People with PTSD fastidiously avoid thinking about theirtraumatic event. Getting them to imagine=self-generateimages of their traumatic experience during therapy can bedifficult.2 Patients often have exaggerated worries about whatis going to happen if they allow themselves to access theirtraumatic memory (e.g., they will go crazy or have a heartattack). For some patients, pathological memories may beunusually difficult to access using imaginal exposure, limit-ing emotional processing.2 According to Foa and Kozak,2
situations that enhance fear evocation and habitation duringtherapy are expected to improve treatment outcome.
Virtual reality (VR) computer-generated simulations oftraumatic events have been proposed as a means of facili-tating a patients ability to visualize and remember a fear-provoking traumatic event in a gradual, controlled fashion.6,8
Instead of patients having to use great effort to self-generateimages that help them gain access to their memories oftraumatic events, the computer generates the images forthem. Guided by their therapist, patients enter an immersivecomputer-generated virtual world that helps take them backto the scene of the traumatic event. With VR, patients expe-rience gradually more realistic depictions of the terrorist at-tack they witnessed=experienced, to help them gain access totheir memories of the event, process and reduce the intensityof the emotions (fear=anger=guilt) associated with their path-ological memories (e.g., via habituation), and change un-healthy thought patterns. Graded exposure helps patientsbecome more comfortable thinking about what happenedwith much less anxiety and less avoidant of remembering thetraumatic events.
VR therapy for PTSD was first used in a case series byRothbaum et al.7 to treat combat veterans. In the first studyusing VR to treat civilian PTSD, Difede and Hoffman6 de-veloped a virtual environment that involves a graded im-mersive simulation the September 11, 2001, attack at theWorld Trade Center in Manhattan. In the first controlledstudy on VR exposure therapy for PTSD,8 nine out of the 10VR exposure therapy patients showed a reduction in PTSDsymptoms, seven patients no longer had PTSD after VR ex-posure therapy, and five who had previously failed to im-prove with traditional therapy showed 25% to 50% or more
reductions in PTSD symptoms after completing therapy.8
These gains were maintained at 6-month follow-up. In con-trast, all waiting-list control patients still had clinical PTSD atthe end of the study. Further research on VR exposure ther-apy for PTSD is warranted by these encouraging preliminaryresults, and there are a growing number of patients needingtreatment for PTSD. For example, tens of thousands of U.S.soldiers are returning from Iraq and Afghanistan with PTSD.9
As terrorist attacks increase in frequency and severity world-wide, research is needed on how to minimize the psycho-logical consequences of terrorism.4
Palestinians and Israelis have both been victims of trau-matic events stemming from their violent conflict. Israelicivilians have been targeted in a number of Palestinian ter-rorist attacks. For example, in 2008, in downtown Jerusalem,a Palestinian construction worker driving a bulldozer at-tacked a woman and infant in a car, ramming the plow of hisbulldozer into the womans windshield, decapitating thefemale driver with his plow.10 He subsequently used hisbulldozer to lift two public transit buses loaded with civilianpassengers onto their sides, trapping the passengers inside(see Fig. 1), and went on to crush several more cars. Severalcivilians were killed, and their mutilated bodies had to beextricated from cars crushed by the bulldozer. In addition tothe fatalities, several people were injured in the attack. Anumber of survivors of that attack subsequently developedPTSD. The patient in the present case study was a passengeron one of the buses turned over in the attack. He was in gravepersonal danger and helped other passengers off the busbefore escaping himself.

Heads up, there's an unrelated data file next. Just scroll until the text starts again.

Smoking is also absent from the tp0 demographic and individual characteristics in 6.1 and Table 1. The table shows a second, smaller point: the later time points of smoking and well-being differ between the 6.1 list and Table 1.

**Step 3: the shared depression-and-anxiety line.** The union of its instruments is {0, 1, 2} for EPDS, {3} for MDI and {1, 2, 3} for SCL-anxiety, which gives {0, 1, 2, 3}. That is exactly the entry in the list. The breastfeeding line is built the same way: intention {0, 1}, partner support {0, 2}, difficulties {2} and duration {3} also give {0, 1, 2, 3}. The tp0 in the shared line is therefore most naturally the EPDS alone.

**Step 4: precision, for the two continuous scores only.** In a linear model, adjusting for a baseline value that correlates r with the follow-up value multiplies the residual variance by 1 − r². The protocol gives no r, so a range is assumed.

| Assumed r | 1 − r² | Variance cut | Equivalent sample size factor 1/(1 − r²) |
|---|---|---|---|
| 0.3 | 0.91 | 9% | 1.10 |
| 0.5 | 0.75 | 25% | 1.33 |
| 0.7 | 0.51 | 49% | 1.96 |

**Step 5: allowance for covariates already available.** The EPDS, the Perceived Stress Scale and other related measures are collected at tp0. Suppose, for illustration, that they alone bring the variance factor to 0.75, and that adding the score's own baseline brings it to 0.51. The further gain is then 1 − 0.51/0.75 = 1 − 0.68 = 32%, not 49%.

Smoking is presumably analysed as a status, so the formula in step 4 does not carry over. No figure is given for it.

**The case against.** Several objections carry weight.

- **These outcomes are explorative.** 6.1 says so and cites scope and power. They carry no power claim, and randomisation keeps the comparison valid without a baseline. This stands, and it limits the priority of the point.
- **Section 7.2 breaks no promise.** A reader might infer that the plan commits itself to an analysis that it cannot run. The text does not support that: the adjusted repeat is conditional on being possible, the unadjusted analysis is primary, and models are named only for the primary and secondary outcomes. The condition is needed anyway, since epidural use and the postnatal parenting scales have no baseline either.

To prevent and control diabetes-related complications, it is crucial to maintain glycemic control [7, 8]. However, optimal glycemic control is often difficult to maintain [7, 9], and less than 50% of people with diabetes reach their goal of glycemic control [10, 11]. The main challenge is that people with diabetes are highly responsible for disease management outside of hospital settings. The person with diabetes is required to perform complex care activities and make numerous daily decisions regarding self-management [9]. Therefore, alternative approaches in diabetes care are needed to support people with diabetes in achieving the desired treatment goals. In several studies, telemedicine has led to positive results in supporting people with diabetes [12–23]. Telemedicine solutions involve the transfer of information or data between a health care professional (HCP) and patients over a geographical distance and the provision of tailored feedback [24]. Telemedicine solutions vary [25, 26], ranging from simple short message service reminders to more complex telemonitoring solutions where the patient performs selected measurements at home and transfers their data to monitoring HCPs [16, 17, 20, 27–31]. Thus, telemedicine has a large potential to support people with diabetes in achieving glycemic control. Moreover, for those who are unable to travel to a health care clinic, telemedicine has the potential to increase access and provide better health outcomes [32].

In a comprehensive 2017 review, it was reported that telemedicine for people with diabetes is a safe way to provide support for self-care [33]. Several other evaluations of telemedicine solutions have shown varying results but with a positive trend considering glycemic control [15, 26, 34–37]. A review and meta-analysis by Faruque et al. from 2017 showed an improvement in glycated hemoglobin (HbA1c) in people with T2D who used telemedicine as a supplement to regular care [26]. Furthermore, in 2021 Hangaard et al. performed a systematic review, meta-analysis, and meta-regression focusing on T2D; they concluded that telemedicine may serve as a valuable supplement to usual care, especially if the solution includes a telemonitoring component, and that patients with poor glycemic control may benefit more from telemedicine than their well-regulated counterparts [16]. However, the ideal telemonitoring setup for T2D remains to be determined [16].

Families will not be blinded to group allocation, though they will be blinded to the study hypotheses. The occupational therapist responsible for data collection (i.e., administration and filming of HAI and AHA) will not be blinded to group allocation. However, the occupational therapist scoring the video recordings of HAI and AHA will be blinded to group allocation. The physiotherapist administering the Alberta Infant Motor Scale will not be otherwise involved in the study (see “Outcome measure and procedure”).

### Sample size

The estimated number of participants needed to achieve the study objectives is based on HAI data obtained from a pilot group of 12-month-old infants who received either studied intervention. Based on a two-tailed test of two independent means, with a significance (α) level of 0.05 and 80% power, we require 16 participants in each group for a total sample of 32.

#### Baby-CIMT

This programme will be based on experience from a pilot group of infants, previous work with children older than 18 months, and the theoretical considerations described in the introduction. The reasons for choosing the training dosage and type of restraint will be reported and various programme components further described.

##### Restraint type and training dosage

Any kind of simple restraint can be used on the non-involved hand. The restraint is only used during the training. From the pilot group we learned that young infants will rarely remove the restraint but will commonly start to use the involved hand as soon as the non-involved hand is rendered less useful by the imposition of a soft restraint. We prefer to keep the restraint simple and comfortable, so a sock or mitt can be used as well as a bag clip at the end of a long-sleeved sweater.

This case report presents the first results of a treatmentbased on Foas PE protocol11 but using VR to augment theimaginal exposure components during treatment of PTSD ina civilian survivor of the 2008 bulldozer attack.
At pretreatment assessment, the patient was a 29-year-oldmiddle-class married male Israeli citizen. He had recentlysurvived the July 2008 terrorist bulldozer attack in Jerusalemand entered treatment approximately 1 month after the at-tack. He is college educated, has been employed full timesince the traumatic event, and has had no prior treatment forPTSD. His reexperiencing symptoms included nightmaresand intrusive images of the terror attack as well as nightmaresand intrusive thoughts of previous traumas. His flashbacks ofthe bulldozer attack were very vivid, including smell. Heshowed significant physiological reactivity (fight-or-flightresponse) with these intrusions. His avoidances includedtrying not to think or talk about the event, avoiding travelingon buses, avoiding the place of the attack, and avoidingpeople of Arab descent. He reported significant sleep dis-turbance, anger outbursts, difficulty concentrating, and anexaggerated startle response. Pretreatment, the patient ful-filled criteria for PTSD related to the terrorist attack as well asa major depressive disorder. According to the pretreatmentassessment, carried out with the Structured Clinical Interviewfor DSM-IV (SCID) and Clinician-Administered PTSD Scale(CAPS), the patients PTSD symptoms and depression hadbegun subsequent to the attack and included suicidal idea-tion, although with no concrete plans to commit suicide.